We are lucky to be within walking distance to one of Rome's best enotecas (wine boutique). When I need wine for a recipe, Roman and I go in. Otherwise, I leave the wine purchases to P, who has spent much of the last 18 months learning about and enjoying Italy's finest wines. We're usually the first customers of the day, and they normally sell me something for under 5 euro, since it's for cooking. I neglected to buy wine for this recipe, so P had to open up a bottle of 2005 Brunello di Montalcino. Brunello tends to run a bit pricey, but it's worth it. We've seen it in the States for 70 dollars a bottle and up. We pay less than that here since we're not paying importation fees. At first, P cringed at using one of his good bottles to make cookies, but I explained that to get a good outcome, you have to use quality ingredients. When he tasted these, he agreed wholeheartedly that the brunello was a wise choice.
I discovered gnocchi di magro when I walked into the entoeca to buy red wine for my coda alla vaccinara and saw these bags of little, tiny nuggets of cookies sitting on the counter. Intrigued, never having tasted a dessert gnocco, I paid the whopping 8 euro for a bag, curious as ever to try them. I waited till we got home to pop one in my mouth. Made in Umbria, gnocchi di magro are about 30% olive oil, 30% red wine, flour, sugar and a bit of leavening agent. I visited the website of the producer, but did not find a recipe there. So, I googled and talked to some Italian food bloggers who directed me to a recipe that I think worked nicely. The original recipe from which I adapted this is for ciambelline, so I made a few in that dough-nutty shape. But what I really wanted was a tiny, bite size cookie to toss into my mouth (one after the other). What these cookies lack in looks, they make up for in decadent flavor and uniqueness. Diamonds in the rough.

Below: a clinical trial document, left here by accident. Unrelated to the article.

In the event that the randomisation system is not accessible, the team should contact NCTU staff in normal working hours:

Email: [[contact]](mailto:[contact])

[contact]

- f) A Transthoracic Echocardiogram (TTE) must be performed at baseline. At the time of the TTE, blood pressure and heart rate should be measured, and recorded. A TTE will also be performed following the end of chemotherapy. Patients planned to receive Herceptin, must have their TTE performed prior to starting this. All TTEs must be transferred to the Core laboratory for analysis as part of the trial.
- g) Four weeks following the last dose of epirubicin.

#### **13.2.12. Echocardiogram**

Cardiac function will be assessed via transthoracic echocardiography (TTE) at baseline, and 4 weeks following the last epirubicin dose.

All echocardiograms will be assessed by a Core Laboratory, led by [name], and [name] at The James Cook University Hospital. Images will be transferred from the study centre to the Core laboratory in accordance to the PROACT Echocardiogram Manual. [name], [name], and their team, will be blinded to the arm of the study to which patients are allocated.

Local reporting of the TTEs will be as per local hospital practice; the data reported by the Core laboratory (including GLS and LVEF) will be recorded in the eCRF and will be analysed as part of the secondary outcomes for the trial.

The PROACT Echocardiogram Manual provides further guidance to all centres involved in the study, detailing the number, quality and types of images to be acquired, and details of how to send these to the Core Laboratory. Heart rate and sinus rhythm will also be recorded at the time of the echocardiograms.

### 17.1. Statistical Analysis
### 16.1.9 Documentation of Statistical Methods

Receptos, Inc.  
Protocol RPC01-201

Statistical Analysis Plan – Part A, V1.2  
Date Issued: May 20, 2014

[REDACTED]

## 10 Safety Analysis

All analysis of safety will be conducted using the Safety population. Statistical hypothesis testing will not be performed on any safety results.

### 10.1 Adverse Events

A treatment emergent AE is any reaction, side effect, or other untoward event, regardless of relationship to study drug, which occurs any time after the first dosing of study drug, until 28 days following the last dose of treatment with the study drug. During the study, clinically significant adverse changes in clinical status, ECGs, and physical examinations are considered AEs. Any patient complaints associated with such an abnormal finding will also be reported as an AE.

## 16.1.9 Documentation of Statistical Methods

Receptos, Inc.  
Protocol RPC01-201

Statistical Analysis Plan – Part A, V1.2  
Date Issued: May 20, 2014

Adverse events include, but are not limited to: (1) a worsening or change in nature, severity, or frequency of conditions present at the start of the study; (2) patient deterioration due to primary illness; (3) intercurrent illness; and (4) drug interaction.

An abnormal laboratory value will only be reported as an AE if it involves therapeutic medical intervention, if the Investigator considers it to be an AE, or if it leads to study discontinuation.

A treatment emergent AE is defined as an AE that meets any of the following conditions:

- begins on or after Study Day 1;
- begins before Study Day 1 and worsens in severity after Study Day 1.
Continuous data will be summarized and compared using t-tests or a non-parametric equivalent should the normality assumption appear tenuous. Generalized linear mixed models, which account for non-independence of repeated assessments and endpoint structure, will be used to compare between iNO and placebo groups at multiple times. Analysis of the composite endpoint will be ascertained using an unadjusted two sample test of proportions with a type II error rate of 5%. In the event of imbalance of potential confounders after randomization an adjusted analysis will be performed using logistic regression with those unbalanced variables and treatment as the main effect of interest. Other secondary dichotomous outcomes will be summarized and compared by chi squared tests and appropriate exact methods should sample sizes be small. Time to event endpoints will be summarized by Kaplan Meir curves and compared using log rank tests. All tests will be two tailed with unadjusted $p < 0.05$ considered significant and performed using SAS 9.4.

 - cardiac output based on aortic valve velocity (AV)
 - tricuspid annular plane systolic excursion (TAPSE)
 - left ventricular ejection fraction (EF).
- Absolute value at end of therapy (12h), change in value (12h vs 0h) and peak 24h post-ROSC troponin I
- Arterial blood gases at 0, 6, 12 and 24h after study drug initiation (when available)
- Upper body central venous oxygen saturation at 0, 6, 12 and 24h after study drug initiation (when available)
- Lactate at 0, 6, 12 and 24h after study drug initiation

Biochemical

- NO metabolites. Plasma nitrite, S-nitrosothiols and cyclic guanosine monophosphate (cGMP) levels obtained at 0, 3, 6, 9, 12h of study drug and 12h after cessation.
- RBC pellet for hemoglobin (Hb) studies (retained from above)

Gnocchi di Magro
Yield will vary based on size of cookies you decide to make.
These are vegan by nature and they come together in a snap. You don't need to be at all fussy about the shape. Just form logs, slice into little bits, toss in sugar and bake. To me, part of their charm is that they are all shaped slightly differently, like things in the real world. They taste great along side a glass of wine, but would be equally good served with a strong hot chocolate, or better yet a rich chocolate mousse. Then again, their flavors would pair well with fruit or a plate of cheeses.
500 grams flour (17.5 ounces, or slightly over 2 cups)
scant cup of sugar (for the sugar, oil and wine, I used a dry cup measure and filled to about a centimeter below the rim)
scant cup of fruity olive oil
scant cup of high quality, dry red wine
leavening agent (I used a packet of cream of tartor, but you could substitute about 2 teaspoons of baking powder.)
Mix all the ingredients in a bowl, then transfer to the counter top and knead until nicely incorporated. Form small logs with your hands and slice off little bits. Toss these gently in more sugar and place on a baking sheet lined with a silpat or parchment paper. Bake at 375 degrees for 10-12 minutes, then turn them over and bake for another 10 minutes or so. Baking times will vary depending on your oven, but you want them to be slightly golden brown.